Jobs for the Traveling Climber: Niche Blogger

In this interview series we talk with people who spend their time traveling and climbing, while still holding down a steady income. From nurses to coders, writers to outdoor guides, we want to show that you don’t have to go full dirtbag to live the itinerant life. Because contributing to your 401k while seeing the world doesn’t sound so bad.

Name: Jacob Bushmaker

Job: Blogger


Editor’s note:

I came across Jacob’s blog, The Wandering Climber, earlier this year when I was researching cheaper travel/ climbing destinations in South America. There were surprisingly few resources, but I eventually landed on TWC’s The Top 6 Rock Climbing Towns in South America – Why Should You Go?. It was great! I quickly dove into the rest of his pieces on Peru, Bolivia, Ecuador, Colombia, and others. His articles are well written and full of useful bits.


1) What do you do?

I currently have two jobs.

1) I work as a sales agent for a company called Unbundled Attorney, where we connect people with lawyers who are looking for affordable legal representation.

2) I run a blog called The Wandering Climber, which focuses on providing climbers with beta on the world’s best rock climbing destinations [Editor’s note: Typically lesser known places].

I’ll be answering the questions in respect to my work with TWC. 

A view from Freedom Bar, aka “the office,” in Tonsai. Photo courtesy of Jacob Bushmaker


2) What are some of the perks of the job?

A few things. Probably the most notable is it is completely remote, meaning that I can work from just about anywhere in the world. This is pretty much a necessity for anyone who wants to travel long term… unless you have some other source of income!! 

Second is that I’m my own boss. I don’t have any set hours, deadlines or anyone to “answer” to. 

It is also great to be creating something. It has its own intrinsic value which is sort of hard to explain. [I like to be able to] look back and be like, “yea, I did that.”

Lastly, this is a way for me to give back to the rock climbing community with my unique experiences and knowledge. This is a perk of the job I really didn’t anticipate, but it has been awesome to get so much positive feedback from people who have read my blog and used it. 


“The only people who think this is easy are ones who haven’t done it before.”


3) What are some of the challenges?

There are a lot of challenges with running a blog as a business.

The only people who think this is easy are ones who haven’t done it before.

With the incredible freedom which comes from being your own boss comes the pretty obvious drawback that there is absolutely no one keeping you accountable.

This is particularly difficult when you’re posted up in one of the world’s top climbing destinations. As you might imagine, these environments aren’t exactly conducive to “hard work.”

Also, it is always an ongoing challenge that I have to learn how to do things on my own. I have never had a “teacher” [for this stuff]. At times things can be super frustrating.


4) What motivated you to pursue this path?

The whole journey started when I read the 4 Hour Workweek by Tim Ferris. It really opened my eyes to what was out there and has fundamentally changed my life in just about every sense imaginable.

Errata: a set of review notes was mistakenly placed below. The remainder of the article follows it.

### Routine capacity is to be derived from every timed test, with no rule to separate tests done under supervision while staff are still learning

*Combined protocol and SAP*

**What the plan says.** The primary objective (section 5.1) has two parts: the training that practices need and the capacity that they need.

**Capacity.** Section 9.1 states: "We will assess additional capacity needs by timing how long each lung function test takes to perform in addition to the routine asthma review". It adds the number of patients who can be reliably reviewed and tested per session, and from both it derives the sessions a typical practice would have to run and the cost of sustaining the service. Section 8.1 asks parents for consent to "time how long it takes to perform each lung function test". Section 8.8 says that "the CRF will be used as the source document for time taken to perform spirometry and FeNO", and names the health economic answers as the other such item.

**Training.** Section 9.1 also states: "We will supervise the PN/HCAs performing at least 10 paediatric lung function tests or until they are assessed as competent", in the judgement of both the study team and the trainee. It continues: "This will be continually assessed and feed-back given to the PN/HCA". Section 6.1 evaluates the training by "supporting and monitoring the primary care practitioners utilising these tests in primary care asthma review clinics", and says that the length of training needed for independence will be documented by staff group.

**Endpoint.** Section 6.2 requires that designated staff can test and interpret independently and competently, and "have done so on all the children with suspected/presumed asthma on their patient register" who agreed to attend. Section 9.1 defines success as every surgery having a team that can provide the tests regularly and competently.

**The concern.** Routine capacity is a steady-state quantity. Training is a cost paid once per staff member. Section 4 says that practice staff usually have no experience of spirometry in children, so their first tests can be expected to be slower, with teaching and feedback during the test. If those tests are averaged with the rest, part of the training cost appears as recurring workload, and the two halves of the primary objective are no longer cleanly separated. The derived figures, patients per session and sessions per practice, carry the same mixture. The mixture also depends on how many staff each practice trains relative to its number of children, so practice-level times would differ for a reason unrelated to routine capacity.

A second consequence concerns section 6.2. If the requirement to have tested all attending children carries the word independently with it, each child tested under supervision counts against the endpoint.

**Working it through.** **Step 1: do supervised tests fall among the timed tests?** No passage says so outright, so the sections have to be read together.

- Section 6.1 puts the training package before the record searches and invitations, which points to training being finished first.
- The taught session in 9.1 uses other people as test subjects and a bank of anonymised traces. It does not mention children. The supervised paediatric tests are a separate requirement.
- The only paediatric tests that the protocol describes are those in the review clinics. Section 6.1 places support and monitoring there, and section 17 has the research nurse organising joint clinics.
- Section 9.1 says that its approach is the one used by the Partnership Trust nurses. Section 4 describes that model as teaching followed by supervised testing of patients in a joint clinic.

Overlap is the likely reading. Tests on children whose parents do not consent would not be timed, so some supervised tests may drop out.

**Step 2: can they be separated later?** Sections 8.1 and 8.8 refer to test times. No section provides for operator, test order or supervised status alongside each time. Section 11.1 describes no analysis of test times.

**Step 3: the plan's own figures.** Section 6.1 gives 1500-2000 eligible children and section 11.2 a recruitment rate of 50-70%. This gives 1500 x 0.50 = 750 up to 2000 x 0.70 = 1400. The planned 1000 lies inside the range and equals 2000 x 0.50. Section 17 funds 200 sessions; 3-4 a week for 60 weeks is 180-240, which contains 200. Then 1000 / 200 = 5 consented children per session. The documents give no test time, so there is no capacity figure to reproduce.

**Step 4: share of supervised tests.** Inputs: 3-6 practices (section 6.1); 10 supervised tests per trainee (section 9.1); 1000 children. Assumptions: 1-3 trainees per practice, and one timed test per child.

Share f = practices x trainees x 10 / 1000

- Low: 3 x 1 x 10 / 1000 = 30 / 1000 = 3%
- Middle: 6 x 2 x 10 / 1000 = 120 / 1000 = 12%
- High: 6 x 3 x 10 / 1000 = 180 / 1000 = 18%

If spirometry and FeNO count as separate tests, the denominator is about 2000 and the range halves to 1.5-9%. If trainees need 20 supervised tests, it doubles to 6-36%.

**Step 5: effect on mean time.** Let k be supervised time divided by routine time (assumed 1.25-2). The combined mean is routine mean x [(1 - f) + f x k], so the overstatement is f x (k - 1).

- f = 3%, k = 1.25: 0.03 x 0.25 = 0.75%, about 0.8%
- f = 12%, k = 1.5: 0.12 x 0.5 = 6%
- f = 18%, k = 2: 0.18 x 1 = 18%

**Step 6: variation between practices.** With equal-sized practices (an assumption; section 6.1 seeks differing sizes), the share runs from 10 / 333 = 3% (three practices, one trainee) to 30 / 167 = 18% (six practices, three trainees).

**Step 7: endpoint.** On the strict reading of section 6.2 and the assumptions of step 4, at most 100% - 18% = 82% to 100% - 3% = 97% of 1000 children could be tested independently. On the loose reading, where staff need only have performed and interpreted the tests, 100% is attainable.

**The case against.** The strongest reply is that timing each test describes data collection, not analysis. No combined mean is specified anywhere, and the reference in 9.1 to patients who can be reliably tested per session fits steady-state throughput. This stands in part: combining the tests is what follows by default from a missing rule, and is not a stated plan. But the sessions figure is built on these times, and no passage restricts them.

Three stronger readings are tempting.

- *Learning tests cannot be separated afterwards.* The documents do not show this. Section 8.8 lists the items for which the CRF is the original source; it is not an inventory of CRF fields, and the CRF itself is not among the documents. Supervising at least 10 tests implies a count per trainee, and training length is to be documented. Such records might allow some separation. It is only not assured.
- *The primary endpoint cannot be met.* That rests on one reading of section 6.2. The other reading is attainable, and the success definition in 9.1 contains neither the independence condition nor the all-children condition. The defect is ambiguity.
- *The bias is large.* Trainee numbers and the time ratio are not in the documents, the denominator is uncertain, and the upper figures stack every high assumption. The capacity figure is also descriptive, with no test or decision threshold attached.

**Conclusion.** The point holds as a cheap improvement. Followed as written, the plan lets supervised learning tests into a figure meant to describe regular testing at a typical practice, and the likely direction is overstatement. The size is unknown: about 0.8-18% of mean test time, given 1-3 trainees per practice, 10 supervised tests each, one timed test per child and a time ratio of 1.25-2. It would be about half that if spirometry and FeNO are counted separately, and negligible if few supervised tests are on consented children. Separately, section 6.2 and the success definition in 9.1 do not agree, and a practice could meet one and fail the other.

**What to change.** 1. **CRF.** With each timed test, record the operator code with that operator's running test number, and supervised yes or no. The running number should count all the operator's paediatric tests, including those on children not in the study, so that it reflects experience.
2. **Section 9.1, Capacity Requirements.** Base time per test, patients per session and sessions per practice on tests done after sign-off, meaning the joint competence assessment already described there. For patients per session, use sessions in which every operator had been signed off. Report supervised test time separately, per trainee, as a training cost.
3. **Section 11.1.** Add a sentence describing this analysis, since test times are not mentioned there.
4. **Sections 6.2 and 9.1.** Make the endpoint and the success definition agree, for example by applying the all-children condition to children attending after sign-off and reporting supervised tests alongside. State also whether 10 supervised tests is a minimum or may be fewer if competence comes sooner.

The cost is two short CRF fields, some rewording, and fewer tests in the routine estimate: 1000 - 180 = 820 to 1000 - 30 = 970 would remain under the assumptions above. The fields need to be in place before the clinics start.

I went from a 9-5 office job (I was a Civil Engineer) to working remote, visiting about 30 countries in 4 continents, and living abroad in South America. 

There were the obvious perks of living abroad, such as learning another culture/ language and meeting new people/ traveling which appealed to me.

In addition, there are also some financial benefits of working abroad which don’t get mentioned as much, such as having a huge reduced cost of living.

One Of Hatun Machay’s Mega Classics Highballs: The Rhino (v4). Photo courtesy of Jacob Bushmaker


5) How does this job allow you to travel and climb?

If I was just doing one of the two jobs, I would have plenty of time to dirtbag. I did so for about 2-3 years, but there sort of came a point where I started taking work more seriously again. 

Over the past six months I have been much more “buckled down,” you might say.

The site launched in February of this year, and [so far] I’ve always had another full time job which takes up a ton of time. If all goes well, within the next 6 months to a year, I’ll be able to comfortably support myself with the income earned off the blog. [At that point] I’ll be able to make the decision whether I’d like to pursue it full time or not. 

Right now, I work more than full time between my two jobs, probably in the 50-60 hours a week range.


“Travel and being an entrepreneur is romanticised, but I’m here to tell you that sometimes it just sucks.”


6) What do you wish you knew when first starting out?

The hardest thing about this lifestyle has always been things I left behind when I was an engineer: The “steady” job, “good” career, friends, family and security were all sort of thrown aside to live the dream. 

Travel and being an entrepreneur is romanticised, but I’m here to tell you that sometimes it just sucks. 

On Top of El Filo la Lete de Tiburon (5.10+) in Cochamo Valley (Valle Cochamó), Chile. Photo courtesy of Jacob Bushmaker


7) What is one lesson learned from your journey so far?

It is better to focus on the process than the goal.

Once you get going it just becomes another day in the life, and before you know it your on your way. 


8) Anything else you’d like to add?

You overestimate what you can do in a year, but underestimate what you can do in five.

My point: Just get started now, be patient and incredibly persistent! 

Thanks, Jacob!

You can learn more about Jacob, his work, and his travels:

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